Mary-Ann Newling

Mary-Ann Newling was born in East Hanningfield in Essex, a village six miles to the southeast of Chelmsford to Robert and Eliza Barton. She was the youngest of three children and had two brothers, William and John. Her father was an agricultural labourer working on various farms around the village. Due to a reduction in work and wages, her father decided to try his luck in London, and the family moved to Wapping when Mary-Ann was three years old. Robert found work in the London Docks, and Eliza worked as a matchbox maker and when there was work, the family could live. Unfortunately, three years later Robert was killed when a bale of wool fell on him from a broken crane. This marked a decline in the family’s fortunes, and Eliza was forced into prostitution to support her family. Things got worse when the cholera hit the East End in 1832. Eliza and brother Billy died, leaving Mary-Ann and her brother John orphaned.

John started mudlarking, and Mary-Ann turned to flower-selling to scrape a living for themselves. They moved into lodgings with two families, and the siblings were beaten and abused by the fathers of the household. When they could take it no longer, they took to the streets, where they were found ragged and half-starved by some parish visitors who took them to the St. Georges in the East workhouse where the children were separated. Mary-Ann was taught to read and write a little, and learned to sew, first from her mother and later in the workhouse, where the children were given some training for a trade. When she was 14 she was sent by the workhouse guardians into service with a small tradesman in Hackney. She was unhappy, as she was heavily overworked as the sole servant, and was again abused by the master of the house. After suffering for a year, she ran away, stealing some clothes and silver plate which she pawned. She was not caught, but found herself back in the rookeries of St. Georges. She took up street selling again, but supplemented her income by prostitution.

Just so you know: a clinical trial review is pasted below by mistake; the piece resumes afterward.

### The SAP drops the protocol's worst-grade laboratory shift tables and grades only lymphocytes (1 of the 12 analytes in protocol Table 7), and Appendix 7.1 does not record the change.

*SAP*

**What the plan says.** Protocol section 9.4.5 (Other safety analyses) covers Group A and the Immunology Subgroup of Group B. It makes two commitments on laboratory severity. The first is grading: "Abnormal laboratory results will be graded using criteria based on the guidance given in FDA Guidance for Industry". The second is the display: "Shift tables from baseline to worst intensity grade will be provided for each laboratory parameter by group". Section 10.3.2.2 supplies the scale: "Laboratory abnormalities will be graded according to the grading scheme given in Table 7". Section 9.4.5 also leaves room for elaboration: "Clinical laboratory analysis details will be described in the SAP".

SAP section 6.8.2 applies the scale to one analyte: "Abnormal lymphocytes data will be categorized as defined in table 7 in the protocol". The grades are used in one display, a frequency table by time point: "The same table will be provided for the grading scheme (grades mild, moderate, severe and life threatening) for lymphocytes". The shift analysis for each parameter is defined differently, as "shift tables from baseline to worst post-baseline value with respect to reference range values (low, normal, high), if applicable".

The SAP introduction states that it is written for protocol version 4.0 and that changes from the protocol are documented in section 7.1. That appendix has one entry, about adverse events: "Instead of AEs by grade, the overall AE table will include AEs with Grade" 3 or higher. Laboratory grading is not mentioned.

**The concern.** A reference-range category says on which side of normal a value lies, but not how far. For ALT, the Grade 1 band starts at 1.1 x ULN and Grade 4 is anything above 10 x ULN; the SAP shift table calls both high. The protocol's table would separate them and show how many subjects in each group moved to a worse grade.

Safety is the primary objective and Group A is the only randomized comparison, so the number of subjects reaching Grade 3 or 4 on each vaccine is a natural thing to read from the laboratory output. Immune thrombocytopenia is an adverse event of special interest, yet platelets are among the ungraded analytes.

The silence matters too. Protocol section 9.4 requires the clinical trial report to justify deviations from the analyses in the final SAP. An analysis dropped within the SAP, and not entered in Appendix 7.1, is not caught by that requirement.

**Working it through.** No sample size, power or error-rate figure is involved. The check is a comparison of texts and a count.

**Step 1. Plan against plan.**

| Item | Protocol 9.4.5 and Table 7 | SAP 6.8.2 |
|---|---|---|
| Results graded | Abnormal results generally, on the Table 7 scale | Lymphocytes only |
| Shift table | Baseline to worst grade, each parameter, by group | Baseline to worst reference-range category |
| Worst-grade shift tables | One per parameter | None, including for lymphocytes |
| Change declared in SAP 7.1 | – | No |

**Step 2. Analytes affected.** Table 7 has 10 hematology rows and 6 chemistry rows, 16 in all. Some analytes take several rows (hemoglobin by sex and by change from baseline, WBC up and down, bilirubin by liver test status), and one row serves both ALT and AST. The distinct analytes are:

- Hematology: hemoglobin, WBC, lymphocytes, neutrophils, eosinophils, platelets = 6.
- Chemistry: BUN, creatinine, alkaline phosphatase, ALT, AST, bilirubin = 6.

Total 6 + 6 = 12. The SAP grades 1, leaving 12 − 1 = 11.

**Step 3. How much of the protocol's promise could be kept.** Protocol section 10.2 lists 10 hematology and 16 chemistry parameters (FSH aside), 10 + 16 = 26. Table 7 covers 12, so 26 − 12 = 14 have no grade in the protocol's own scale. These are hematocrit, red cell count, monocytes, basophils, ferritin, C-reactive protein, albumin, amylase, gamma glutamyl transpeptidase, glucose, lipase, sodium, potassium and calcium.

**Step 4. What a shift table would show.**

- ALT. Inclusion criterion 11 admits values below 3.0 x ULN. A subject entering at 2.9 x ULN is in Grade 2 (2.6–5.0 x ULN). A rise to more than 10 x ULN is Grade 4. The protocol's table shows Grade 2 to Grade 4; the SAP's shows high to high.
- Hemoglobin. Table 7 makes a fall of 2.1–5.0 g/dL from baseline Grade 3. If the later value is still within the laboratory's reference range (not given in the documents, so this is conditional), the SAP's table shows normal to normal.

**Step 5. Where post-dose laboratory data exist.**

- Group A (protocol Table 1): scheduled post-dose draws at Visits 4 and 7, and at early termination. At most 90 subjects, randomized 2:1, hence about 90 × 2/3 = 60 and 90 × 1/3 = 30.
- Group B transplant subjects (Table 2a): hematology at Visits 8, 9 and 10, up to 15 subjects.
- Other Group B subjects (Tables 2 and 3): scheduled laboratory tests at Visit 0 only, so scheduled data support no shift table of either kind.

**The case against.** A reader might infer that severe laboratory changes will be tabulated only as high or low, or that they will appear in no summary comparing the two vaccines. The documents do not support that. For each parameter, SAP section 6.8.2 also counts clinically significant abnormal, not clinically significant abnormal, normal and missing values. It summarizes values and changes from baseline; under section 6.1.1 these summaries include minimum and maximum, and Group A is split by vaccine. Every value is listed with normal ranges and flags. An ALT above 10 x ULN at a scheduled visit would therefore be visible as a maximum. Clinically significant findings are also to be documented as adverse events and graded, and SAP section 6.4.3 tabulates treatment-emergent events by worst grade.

She became a regular of the taverns and gin palaces along the Ratcliff Highway, where she solicited for trade, the area being a popular haunt of sailors on shore-leave. It was here that she developed a taste for, and a dependency on, gin and would often start the day with a penn’orth. It was at this time when she met Thomas Newling, and the couple started courting. Thomas was an apprentice tailor (and occasional pugilist). However when his master found out that he was courting, and that he had got Mary Ann pregnant, he was thrown out for breaking his apprenticeship indentures. He made Mary-Ann promise that she would come off the game, and the couple moved into a common lodging house at Star Street, just off the Commercial Road. Shortly afterward while watching the fireworks at Vauxhall Pleasure Gardens, Thomas proposed and the couple entered into a common-law marriage.

Mary-Ann took up her basket again, and Thomas got casual labouring work at the docks. Soon after, the couple’s first child, Molly, was born. Tragically, she died the next year of pneumonia. By now, Thomas had had enough of the low pay and uncertainty of casual dock labouring and decided to try and use some of the skills that he had learnt during his abortive apprenticeship. He eventually found work with the Jewish slop-tailors of Whitechapel. As Mary-Ann was a competent needlewoman herself, she soon started to help, and soon took up tailoring work full-time as well. The couple were, and continue to be, out-workers, picking up cut fabric for making trousers and waistcoats from the workshops and completing the work at their lodgings before delivering it back. Due to increased competition in the tailoring trade, as many Irish migrant workers arrived in London fleeing the potato famine in their homeland, and the economic slump arising out of the end of the Railway Mania, they saw their not considerable income reduced. By 1851, they were able to earn around 18s. per week between the two of them (equivalent to about £52,95 in 2004 values)43, but this was before deductions for trimmings, coal and candles, which reduced the earnings considerably.

Between 1843 and 1847 a further three children followed, and the family moved to a room in a court off Walburgh Street. Their oldest son, George, was by now contributing some pennies to the family budget by working as a crossing sweeper near the Bank. There is generally enough money coming in to keep the family afloat (just) but they often have to resort to the pawnbroker. The children are now attending Sunday School at Christ Church off Watney Street, where Mary-Ann hopes they will learn their letters and numbers. Thomas and Mary-Ann are still engaged in slop-work, but they are both addicted to drink and the children are somewhat neglected.